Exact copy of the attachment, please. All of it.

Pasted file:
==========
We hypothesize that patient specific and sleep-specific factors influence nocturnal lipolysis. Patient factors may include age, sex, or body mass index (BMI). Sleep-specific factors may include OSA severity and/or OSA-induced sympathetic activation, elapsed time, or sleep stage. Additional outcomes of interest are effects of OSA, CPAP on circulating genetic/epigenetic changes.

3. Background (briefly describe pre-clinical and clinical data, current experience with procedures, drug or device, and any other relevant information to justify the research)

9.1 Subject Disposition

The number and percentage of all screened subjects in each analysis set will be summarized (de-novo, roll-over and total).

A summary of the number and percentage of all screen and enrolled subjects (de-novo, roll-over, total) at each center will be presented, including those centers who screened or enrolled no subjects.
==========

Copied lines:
We hypothesize that patient specific and sleep-specific factors influence nocturnal lipolysis. Patient factors may include age, sex, or body mass index (BMI). Sleep-specific factors may include OSA severity and/or OSA-induced sympathetic activation, elapsed time, or sleep stage. Additional outcomes of interest are effects of OSA, CPAP on circulating genetic/epigenetic changes.

3. Background (briefly describe pre-clinical and clinical data, current experience with procedures, drug or device, and any other relevant information to justify the research)

9.1 Subject Disposition

The number and percentage of all screened subjects in each analysis set will be summarized (de-novo, roll-over and total).

A summary of the number and percentage of all screen and enrolled subjects (de-novo, roll-over, total) at each center will be presented, including those centers who screened or enrolled no subjects.